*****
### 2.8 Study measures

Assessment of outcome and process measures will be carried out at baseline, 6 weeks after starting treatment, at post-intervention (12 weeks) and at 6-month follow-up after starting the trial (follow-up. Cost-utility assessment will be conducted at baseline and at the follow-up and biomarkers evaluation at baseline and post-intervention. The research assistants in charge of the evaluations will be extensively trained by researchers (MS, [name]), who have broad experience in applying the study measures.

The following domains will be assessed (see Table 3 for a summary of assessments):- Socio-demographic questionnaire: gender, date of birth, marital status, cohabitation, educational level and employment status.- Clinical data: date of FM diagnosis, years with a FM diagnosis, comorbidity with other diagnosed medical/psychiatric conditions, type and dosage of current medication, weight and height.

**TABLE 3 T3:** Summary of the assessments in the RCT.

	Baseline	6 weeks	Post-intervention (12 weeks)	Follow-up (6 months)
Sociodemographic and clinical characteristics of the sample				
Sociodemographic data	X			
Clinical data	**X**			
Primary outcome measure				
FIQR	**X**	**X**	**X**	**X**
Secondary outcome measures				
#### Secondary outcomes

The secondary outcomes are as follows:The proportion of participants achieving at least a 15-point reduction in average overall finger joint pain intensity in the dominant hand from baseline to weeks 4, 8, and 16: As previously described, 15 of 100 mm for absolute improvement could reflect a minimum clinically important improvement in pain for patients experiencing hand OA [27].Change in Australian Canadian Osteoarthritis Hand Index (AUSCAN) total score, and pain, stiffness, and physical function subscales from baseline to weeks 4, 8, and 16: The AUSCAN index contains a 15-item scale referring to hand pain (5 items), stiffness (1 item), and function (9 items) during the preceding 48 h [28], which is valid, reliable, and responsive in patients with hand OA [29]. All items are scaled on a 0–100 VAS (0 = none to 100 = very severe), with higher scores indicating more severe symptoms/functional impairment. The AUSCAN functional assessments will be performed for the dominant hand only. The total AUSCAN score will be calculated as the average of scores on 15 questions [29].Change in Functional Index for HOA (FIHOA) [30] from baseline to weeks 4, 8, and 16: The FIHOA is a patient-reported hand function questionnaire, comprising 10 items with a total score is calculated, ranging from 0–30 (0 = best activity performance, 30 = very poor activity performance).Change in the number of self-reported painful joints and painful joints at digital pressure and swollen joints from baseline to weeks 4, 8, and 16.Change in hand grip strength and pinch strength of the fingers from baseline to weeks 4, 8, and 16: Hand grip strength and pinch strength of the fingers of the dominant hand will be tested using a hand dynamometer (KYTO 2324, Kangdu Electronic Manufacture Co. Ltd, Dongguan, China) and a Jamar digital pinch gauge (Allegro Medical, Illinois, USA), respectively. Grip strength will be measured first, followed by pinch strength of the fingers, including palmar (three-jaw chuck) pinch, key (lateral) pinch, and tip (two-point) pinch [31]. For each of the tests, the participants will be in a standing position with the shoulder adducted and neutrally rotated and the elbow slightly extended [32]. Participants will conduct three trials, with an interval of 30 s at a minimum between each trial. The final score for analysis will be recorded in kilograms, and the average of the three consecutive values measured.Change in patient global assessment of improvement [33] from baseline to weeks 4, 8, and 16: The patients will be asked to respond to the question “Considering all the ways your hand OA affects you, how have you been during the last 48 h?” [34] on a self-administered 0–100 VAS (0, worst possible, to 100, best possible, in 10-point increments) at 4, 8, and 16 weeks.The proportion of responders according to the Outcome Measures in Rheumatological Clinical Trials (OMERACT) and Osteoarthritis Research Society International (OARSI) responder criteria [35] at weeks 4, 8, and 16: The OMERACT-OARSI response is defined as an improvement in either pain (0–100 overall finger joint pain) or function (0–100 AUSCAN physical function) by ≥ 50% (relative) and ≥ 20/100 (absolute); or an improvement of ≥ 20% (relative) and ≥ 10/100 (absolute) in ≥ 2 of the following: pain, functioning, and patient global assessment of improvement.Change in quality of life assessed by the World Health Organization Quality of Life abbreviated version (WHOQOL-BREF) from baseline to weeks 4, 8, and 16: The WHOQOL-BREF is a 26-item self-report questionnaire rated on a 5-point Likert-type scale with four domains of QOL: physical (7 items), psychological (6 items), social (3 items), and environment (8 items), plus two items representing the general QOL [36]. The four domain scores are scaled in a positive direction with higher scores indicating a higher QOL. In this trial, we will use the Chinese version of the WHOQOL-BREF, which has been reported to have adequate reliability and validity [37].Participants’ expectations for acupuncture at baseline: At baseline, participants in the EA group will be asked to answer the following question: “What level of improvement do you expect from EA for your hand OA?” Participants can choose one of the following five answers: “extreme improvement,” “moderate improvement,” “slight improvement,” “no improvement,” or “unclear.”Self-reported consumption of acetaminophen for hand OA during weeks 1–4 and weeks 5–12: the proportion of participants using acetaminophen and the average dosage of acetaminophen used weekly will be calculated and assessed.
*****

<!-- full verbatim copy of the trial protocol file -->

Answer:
### 2.8 Study measures

Assessment of outcome and process measures will be carried out at baseline, 6 weeks after starting treatment, at post-intervention (12 weeks) and at 6-month follow-up after starting the trial (follow-up. Cost-utility assessment will be conducted at baseline and at the follow-up and biomarkers evaluation at baseline and post-intervention. The research assistants in charge of the evaluations will be extensively trained by researchers (MS, [name]), who have broad experience in applying the study measures.

The following domains will be assessed (see Table 3 for a summary of assessments):- Socio-demographic questionnaire: gender, date of birth, marital status, cohabitation, educational level and employment status.- Clinical data: date of FM diagnosis, years with a FM diagnosis, comorbidity with other diagnosed medical/psychiatric conditions, type and dosage of current medication, weight and height.

**TABLE 3 T3:** Summary of the assessments in the RCT.

	Baseline	6 weeks	Post-intervention (12 weeks)	Follow-up (6 months)
Sociodemographic and clinical characteristics of the sample				
Sociodemographic data	X			
Clinical data	**X**			
Primary outcome measure				
FIQR	**X**	**X**	**X**	**X**
Secondary outcome measures				
#### Secondary outcomes

The secondary outcomes are as follows:The proportion of participants achieving at least a 15-point reduction in average overall finger joint pain intensity in the dominant hand from baseline to weeks 4, 8, and 16: As previously described, 15 of 100 mm for absolute improvement could reflect a minimum clinically important improvement in pain for patients experiencing hand OA [27].Change in Australian Canadian Osteoarthritis Hand Index (AUSCAN) total score, and pain, stiffness, and physical function subscales from baseline to weeks 4, 8, and 16: The AUSCAN index contains a 15-item scale referring to hand pain (5 items), stiffness (1 item), and function (9 items) during the preceding 48 h [28], which is valid, reliable, and responsive in patients with hand OA [29]. All items are scaled on a 0–100 VAS (0 = none to 100 = very severe), with higher scores indicating more severe symptoms/functional impairment. The AUSCAN functional assessments will be performed for the dominant hand only. The total AUSCAN score will be calculated as the average of scores on 15 questions [29].Change in Functional Index for HOA (FIHOA) [30] from baseline to weeks 4, 8, and 16: The FIHOA is a patient-reported hand function questionnaire, comprising 10 items with a total score is calculated, ranging from 0–30 (0 = best activity performance, 30 = very poor activity performance).Change in the number of self-reported painful joints and painful joints at digital pressure and swollen joints from baseline to weeks 4, 8, and 16.Change in hand grip strength and pinch strength of the fingers from baseline to weeks 4, 8, and 16: Hand grip strength and pinch strength of the fingers of the dominant hand will be tested using a hand dynamometer (KYTO 2324, Kangdu Electronic Manufacture Co. Ltd, Dongguan, China) and a Jamar digital pinch gauge (Allegro Medical, Illinois, USA), respectively. Grip strength will be measured first, followed by pinch strength of the fingers, including palmar (three-jaw chuck) pinch, key (lateral) pinch, and tip (two-point) pinch [31]. For each of the tests, the participants will be in a standing position with the shoulder adducted and neutrally rotated and the elbow slightly extended [32]. Participants will conduct three trials, with an interval of 30 s at a minimum between each trial. The final score for analysis will be recorded in kilograms, and the average of the three consecutive values measured.Change in patient global assessment of improvement [33] from baseline to weeks 4, 8, and 16: The patients will be asked to respond to the question “Considering all the ways your hand OA affects you, how have you been during the last 48 h?” [34] on a self-administered 0–100 VAS (0, worst possible, to 100, best possible, in 10-point increments) at 4, 8, and 16 weeks.The proportion of responders according to the Outcome Measures in Rheumatological Clinical Trials (OMERACT) and Osteoarthritis Research Society International (OARSI) responder criteria [35] at weeks 4, 8, and 16: The OMERACT-OARSI response is defined as an improvement in either pain (0–100 overall finger joint pain) or function (0–100 AUSCAN physical function) by ≥ 50% (relative) and ≥ 20/100 (absolute); or an improvement of ≥ 20% (relative) and ≥ 10/100 (absolute) in ≥ 2 of the following: pain, functioning, and patient global assessment of improvement.Change in quality of life assessed by the World Health Organization Quality of Life abbreviated version (WHOQOL-BREF) from baseline to weeks 4, 8, and 16: The WHOQOL-BREF is a 26-item self-report questionnaire rated on a 5-point Likert-type scale with four domains of QOL: physical (7 items), psychological (6 items), social (3 items), and environment (8 items), plus two items representing the general QOL [36]. The four domain scores are scaled in a positive direction with higher scores indicating a higher QOL. In this trial, we will use the Chinese version of the WHOQOL-BREF, which has been reported to have adequate reliability and validity [37].Participants’ expectations for acupuncture at baseline: At baseline, participants in the EA group will be asked to answer the following question: “What level of improvement do you expect from EA for your hand OA?” Participants can choose one of the following five answers: “extreme improvement,” “moderate improvement,” “slight improvement,” “no improvement,” or “unclear.”Self-reported consumption of acetaminophen for hand OA during weeks 1–4 and weeks 5–12: the proportion of participants using acetaminophen and the average dosage of acetaminophen used weekly will be calculated and assessed.